In 1979, shortly after Bus retired from Meadow Gold, he was offered a chance to go to Saudi Arabia and build a milk plant. He and Billie decided to go, and they spent a year there. Billie saw and did many interesting things but did not care for the restrictions that were placed on women and religious freedom. They returned to Orem and resumed their candy making while Billie began working at the Temple again. In 1983 Bus passed away suddenly after 42 years of marriage. Billie was persuaded by her sons to move back to Boise. With the help of her brother Robert and her sons, she moved all her belongings and the candy business back to her old home on Custer Drive. She continued the candy operation for several more years before finally “retiring” to devote more time to her Temple work and family genealogy.
Billie waited a long time for grandchildren, and when they finally came, she was delighted and spent a great deal of time with each of them. The girls were born ten years apart, and since Grandma lived next door, it was a perfect set-up for a lot of one-on-one time during the day while both parents worked. Billie worked her Temple sessions around the girls and their schedules but still managed to do many sessions each week.
When she was 84 years old, Billie began to volunteer in her daughter-in-law's classroom at Monroe Elementary school (once a teacher – always a teacher). She continued this for 16 years, and the students sang “Happy Birthday” to her on her 100th birthday. During this time, she continued many sessions at the Boise Temple. When they “put her out to pasture,” she continued to go as a patron for many years more and did over 13,000 ordinances. She finally decided to stop going not long after she turned 100. She often spoke of the many friends she had made at the Temple and how much she enjoyed her time there.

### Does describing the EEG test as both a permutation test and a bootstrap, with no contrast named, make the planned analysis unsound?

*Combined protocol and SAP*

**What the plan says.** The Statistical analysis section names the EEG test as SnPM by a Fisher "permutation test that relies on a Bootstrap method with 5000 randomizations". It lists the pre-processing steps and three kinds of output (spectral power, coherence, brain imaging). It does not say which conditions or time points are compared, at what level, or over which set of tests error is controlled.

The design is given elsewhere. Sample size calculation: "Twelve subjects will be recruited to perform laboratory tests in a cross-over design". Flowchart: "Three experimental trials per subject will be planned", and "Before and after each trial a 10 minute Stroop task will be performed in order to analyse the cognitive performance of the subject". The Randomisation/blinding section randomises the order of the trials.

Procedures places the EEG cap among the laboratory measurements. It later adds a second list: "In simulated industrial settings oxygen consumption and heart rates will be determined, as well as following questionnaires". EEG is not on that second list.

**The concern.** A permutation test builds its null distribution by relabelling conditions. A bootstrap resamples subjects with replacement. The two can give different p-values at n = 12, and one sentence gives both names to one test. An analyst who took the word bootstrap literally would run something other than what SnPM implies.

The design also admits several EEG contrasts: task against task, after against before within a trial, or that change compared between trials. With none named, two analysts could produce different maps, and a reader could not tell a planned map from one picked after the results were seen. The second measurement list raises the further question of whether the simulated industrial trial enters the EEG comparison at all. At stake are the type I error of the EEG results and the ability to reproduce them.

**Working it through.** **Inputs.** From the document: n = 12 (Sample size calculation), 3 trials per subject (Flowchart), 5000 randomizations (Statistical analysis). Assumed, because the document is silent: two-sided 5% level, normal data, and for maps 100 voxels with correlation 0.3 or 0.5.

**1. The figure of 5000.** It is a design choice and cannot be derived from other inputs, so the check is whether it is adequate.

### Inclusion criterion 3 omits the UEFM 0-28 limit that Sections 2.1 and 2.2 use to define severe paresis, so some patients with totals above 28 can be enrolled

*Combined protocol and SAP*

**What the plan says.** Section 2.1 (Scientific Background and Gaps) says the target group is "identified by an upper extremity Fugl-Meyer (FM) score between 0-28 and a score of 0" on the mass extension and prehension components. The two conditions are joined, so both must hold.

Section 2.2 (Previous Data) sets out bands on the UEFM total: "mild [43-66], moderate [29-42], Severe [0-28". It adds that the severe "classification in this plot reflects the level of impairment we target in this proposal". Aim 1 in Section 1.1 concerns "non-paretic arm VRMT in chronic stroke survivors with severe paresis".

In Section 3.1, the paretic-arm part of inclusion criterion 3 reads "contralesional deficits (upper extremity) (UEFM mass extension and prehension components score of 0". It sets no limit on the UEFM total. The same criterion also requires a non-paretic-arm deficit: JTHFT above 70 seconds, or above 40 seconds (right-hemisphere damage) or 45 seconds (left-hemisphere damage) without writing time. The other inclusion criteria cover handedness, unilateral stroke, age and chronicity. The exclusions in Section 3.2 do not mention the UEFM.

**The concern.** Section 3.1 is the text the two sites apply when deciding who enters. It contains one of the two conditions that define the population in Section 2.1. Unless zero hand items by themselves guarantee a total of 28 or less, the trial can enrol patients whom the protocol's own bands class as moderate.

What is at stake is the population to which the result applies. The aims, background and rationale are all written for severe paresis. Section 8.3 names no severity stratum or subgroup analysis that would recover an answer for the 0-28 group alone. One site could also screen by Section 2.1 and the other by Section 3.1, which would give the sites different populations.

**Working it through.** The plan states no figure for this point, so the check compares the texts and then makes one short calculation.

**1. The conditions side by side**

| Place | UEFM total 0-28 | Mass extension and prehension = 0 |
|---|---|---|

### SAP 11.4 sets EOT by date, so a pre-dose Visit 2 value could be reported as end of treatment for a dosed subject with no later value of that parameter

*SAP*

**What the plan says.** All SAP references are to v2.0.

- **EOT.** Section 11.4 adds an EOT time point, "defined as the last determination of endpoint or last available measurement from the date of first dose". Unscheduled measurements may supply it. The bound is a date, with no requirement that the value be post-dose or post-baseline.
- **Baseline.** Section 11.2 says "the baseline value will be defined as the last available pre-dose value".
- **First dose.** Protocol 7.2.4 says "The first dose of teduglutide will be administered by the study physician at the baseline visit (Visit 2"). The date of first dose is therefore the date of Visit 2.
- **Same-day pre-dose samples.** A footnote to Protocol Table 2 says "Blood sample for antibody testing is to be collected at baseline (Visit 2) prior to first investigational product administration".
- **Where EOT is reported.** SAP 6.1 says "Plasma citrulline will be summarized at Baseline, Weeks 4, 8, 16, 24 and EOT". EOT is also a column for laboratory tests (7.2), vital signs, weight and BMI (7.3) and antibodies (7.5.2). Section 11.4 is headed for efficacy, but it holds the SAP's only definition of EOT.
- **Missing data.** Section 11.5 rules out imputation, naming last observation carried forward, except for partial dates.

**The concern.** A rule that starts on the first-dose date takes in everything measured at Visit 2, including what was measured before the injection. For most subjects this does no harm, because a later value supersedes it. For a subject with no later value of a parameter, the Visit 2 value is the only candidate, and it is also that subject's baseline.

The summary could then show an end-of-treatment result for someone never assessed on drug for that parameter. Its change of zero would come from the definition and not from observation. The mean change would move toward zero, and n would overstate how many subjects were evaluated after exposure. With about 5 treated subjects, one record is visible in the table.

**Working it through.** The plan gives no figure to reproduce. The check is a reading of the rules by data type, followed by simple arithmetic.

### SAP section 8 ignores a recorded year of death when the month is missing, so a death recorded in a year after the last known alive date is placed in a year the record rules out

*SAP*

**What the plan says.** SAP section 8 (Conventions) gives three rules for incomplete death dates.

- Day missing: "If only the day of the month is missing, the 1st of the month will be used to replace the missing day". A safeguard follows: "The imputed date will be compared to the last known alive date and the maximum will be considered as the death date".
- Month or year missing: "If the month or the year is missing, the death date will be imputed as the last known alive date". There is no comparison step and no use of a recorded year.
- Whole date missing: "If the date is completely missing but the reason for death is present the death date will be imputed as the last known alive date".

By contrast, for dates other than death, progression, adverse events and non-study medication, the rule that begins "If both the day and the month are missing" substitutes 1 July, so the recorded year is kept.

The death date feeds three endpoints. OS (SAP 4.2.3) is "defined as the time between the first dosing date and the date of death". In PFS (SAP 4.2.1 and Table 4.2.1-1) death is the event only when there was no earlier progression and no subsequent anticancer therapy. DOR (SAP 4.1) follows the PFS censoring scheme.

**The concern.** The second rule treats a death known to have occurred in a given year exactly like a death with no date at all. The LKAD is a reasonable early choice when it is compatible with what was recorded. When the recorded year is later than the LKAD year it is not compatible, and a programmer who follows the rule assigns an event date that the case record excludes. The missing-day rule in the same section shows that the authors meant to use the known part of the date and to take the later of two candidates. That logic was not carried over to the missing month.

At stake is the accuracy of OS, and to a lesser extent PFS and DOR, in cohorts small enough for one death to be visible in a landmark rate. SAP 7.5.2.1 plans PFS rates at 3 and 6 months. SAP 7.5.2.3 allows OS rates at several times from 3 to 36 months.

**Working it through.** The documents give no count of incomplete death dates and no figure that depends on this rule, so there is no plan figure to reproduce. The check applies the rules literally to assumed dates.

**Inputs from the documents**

In 2016 she moved into Ivy Place Assisted Living in Boise and enjoyed the Tuesday evening music programs and watching Lawrence Welk on Saturdays. The family is very grateful for the love and care she received from Kim and the rest of the staff while there.
Billie was preceded in death by her parents Clem and Martha, husband Bus, daughter Judy, and brother Robert. She is survived by many nieces and nephews on Bus' side of the family, her sister Betty (for 12 hours), Betty's four daughters, Nancy, Susie, Barb, and Jodi, son Kent and wife Liz, son Tim, and granddaughters Susan and Libby.
Billie was an amazing person who spent her long life in service to her family, her church, and her community. She donated many gallons of blood to the Red Cross, supported and donated to a large number of charities supporting children and the disadvantaged, and tried to do her part to make the world a better place. Never wanting to be the center of attention, she requested that no services be held. The family will travel to Orem and have a graveside memorial at a later date.
In lieu of flowers or memorials, the family suggests memorial contributions be made to a charity of your choice. “Pay it forward.”
Mom, we will miss you. Say hello to all your family and friends you have been waiting to see.